Friday, June 27 at 8:15pm, Claudia La Rocco performs “I just need one word and I can tell you everything” 
“Your hands are in fists, clenching; you are up on relevé with one foot in front and your flat back slides over an invisible horizontal plane. Don’t think about disaster. Don’t think about what his hands felt like against your thighs.”  I just need one word and I can tell you everything attempts to map the collision of internal and external realities. This is a solo performance in language, in which the body of the performer is rendered only through text. Running Time roughly 25 minutes.

Showing the Work

“Showing the Work,” an exhibition curated by Sarah Fritchey, will be on view at Franklin Street Works June 7 through August 31.  For related performances see our June calendar.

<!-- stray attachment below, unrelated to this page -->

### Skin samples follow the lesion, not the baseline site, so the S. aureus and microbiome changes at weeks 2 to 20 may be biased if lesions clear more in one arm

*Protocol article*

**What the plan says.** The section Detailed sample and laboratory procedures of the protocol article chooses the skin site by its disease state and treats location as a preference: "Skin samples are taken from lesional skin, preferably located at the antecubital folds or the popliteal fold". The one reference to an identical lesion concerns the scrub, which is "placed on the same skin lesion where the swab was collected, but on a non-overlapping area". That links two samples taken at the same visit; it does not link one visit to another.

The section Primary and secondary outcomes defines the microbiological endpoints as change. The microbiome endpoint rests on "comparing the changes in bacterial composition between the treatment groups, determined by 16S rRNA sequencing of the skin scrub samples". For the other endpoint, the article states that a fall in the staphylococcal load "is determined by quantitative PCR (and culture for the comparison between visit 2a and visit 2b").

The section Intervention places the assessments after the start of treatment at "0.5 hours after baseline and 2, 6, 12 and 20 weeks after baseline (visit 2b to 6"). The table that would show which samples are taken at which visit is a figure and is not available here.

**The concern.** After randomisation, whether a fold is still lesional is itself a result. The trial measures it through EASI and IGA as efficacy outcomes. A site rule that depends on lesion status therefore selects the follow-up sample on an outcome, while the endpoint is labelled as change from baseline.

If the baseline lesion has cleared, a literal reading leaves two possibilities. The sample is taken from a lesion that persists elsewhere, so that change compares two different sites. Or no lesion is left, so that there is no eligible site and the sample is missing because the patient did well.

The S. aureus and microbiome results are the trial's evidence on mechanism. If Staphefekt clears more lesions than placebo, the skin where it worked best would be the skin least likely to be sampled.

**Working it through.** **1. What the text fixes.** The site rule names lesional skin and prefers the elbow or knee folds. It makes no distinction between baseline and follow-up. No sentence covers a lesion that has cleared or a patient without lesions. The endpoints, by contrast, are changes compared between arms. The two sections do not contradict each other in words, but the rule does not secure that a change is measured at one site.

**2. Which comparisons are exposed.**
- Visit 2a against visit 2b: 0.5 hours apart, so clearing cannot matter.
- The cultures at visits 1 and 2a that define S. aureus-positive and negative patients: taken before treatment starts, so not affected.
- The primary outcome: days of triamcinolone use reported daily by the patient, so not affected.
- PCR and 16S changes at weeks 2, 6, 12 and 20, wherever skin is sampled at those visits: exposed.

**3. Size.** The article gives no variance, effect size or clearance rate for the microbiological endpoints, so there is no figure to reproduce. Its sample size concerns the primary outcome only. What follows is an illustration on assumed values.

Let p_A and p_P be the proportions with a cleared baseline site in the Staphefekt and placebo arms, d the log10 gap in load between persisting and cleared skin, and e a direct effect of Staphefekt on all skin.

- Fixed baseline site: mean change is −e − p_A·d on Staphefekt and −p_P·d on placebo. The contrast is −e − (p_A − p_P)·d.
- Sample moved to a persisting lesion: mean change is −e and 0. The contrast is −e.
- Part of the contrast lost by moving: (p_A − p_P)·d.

At a moment when major art museums regularly program experimental dance on their premises, “Showing the Work” evaluates the stakes of this exchange.  The exhibition brings together eight artists whose work explores the meeting place between the artist, the performance and the audience and demonstrates how time-specific events might be meaningfully exhibited in the gallery over a multi-week period.  Six of the artists will perform a one-night-only performance during the show’s run, which will culminate in a roundtable discussion on the final day.

“Showing the Work” asks: How can the live, transitory qualities of a dance be represented during this exhibition? How does the “white cube” facilitate a critical analysis of artist-audience interaction that traditional “black box” theaters do not? How can the works on display resonate qualities of the performing body? How might choreography be understood as a visual manifestation that is alive with the possibility for change, truth, intimacy, and exchange?